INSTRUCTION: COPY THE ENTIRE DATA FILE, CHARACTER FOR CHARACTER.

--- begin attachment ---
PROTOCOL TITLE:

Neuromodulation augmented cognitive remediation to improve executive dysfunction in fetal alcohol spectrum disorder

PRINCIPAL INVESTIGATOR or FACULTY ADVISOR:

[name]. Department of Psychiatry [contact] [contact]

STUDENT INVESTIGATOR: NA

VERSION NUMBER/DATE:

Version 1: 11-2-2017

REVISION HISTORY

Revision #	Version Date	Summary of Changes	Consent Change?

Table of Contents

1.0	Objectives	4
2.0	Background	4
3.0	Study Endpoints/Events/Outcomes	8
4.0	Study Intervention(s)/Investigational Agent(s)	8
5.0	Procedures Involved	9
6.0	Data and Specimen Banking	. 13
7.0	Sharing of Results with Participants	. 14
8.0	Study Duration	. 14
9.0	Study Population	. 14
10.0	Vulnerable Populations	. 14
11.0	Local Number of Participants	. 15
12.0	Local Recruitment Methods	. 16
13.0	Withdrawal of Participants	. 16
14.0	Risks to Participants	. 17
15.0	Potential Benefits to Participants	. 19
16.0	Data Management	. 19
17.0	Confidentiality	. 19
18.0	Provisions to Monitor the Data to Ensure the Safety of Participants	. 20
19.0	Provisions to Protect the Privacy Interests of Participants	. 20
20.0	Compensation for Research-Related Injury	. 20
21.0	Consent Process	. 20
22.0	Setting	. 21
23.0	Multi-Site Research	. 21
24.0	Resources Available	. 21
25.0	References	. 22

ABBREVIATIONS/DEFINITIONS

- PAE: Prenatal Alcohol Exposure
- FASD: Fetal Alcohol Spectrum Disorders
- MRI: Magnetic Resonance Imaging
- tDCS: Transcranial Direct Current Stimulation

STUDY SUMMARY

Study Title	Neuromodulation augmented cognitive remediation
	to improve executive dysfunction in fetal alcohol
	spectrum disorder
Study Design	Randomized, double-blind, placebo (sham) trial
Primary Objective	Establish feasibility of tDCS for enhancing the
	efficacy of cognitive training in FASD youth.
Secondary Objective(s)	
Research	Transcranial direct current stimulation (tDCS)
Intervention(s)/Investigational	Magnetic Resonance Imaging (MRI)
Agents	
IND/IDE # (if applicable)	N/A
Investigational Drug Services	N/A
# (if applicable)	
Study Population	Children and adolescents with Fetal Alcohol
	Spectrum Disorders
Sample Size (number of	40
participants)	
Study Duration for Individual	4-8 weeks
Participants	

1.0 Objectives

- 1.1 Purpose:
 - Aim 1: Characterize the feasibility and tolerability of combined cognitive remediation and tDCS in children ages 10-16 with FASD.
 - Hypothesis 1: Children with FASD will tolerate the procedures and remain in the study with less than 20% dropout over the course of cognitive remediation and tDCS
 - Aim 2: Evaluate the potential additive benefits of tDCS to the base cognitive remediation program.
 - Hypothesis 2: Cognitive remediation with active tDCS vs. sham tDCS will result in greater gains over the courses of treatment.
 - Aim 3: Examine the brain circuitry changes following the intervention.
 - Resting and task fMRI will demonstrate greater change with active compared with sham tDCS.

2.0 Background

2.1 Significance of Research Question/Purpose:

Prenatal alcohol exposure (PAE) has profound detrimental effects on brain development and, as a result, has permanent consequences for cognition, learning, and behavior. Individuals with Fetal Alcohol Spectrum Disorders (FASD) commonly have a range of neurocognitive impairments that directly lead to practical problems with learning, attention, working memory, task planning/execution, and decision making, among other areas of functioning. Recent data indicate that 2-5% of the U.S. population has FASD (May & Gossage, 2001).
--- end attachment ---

PROTOCOL TITLE:

Neuromodulation augmented cognitive remediation to improve executive dysfunction in fetal alcohol spectrum disorder

PRINCIPAL INVESTIGATOR or FACULTY ADVISOR:

[name]. Department of Psychiatry [contact] [contact]

STUDENT INVESTIGATOR: NA

VERSION NUMBER/DATE:

Version 1: 11-2-2017

REVISION HISTORY

Revision #	Version Date	Summary of Changes	Consent Change?

Table of Contents

1.0	Objectives	4
2.0	Background	4
3.0	Study Endpoints/Events/Outcomes	8
4.0	Study Intervention(s)/Investigational Agent(s)	8
5.0	Procedures Involved	9
6.0	Data and Specimen Banking	. 13
7.0	Sharing of Results with Participants	. 14
8.0	Study Duration	. 14
9.0	Study Population	. 14
10.0	Vulnerable Populations	. 14
11.0	Local Number of Participants	. 15
12.0	Local Recruitment Methods	. 16
13.0	Withdrawal of Participants	. 16
14.0	Risks to Participants	. 17
15.0	Potential Benefits to Participants	. 19
16.0	Data Management	. 19
17.0	Confidentiality	. 19
18.0	Provisions to Monitor the Data to Ensure the Safety of Participants	. 20
19.0	Provisions to Protect the Privacy Interests of Participants	. 20
20.0	Compensation for Research-Related Injury	. 20
21.0	Consent Process	. 20
22.0	Setting	. 21
23.0	Multi-Site Research	. 21
24.0	Resources Available	. 21
25.0	References	. 22

ABBREVIATIONS/DEFINITIONS

- PAE: Prenatal Alcohol Exposure
- FASD: Fetal Alcohol Spectrum Disorders
- MRI: Magnetic Resonance Imaging
- tDCS: Transcranial Direct Current Stimulation

STUDY SUMMARY

Study Title	Neuromodulation augmented cognitive remediation
	to improve executive dysfunction in fetal alcohol
	spectrum disorder
Study Design	Randomized, double-blind, placebo (sham) trial
Primary Objective	Establish feasibility of tDCS for enhancing the
	efficacy of cognitive training in FASD youth.
Secondary Objective(s)	
Research	Transcranial direct current stimulation (tDCS)
Intervention(s)/Investigational	Magnetic Resonance Imaging (MRI)
Agents	
IND/IDE # (if applicable)	N/A
Investigational Drug Services	N/A
# (if applicable)	
Study Population	Children and adolescents with Fetal Alcohol
	Spectrum Disorders
Sample Size (number of	40
participants)	
Study Duration for Individual	4-8 weeks
Participants	

1.0 Objectives

- 1.1 Purpose:
 - Aim 1: Characterize the feasibility and tolerability of combined cognitive remediation and tDCS in children ages 10-16 with FASD.
 - Hypothesis 1: Children with FASD will tolerate the procedures and remain in the study with less than 20% dropout over the course of cognitive remediation and tDCS
 - Aim 2: Evaluate the potential additive benefits of tDCS to the base cognitive remediation program.
 - Hypothesis 2: Cognitive remediation with active tDCS vs. sham tDCS will result in greater gains over the courses of treatment.
 - Aim 3: Examine the brain circuitry changes following the intervention.
 - Resting and task fMRI will demonstrate greater change with active compared with sham tDCS.

2.0 Background

2.1 Significance of Research Question/Purpose:

Prenatal alcohol exposure (PAE) has profound detrimental effects on brain development and, as a result, has permanent consequences for cognition, learning, and behavior. Individuals with Fetal Alcohol Spectrum Disorders (FASD) commonly have a range of neurocognitive impairments that directly lead to practical problems with learning, attention, working memory, task planning/execution, and decision making, among other areas of functioning. Recent data indicate that 2-5% of the U.S. population has FASD (May & Gossage, 2001).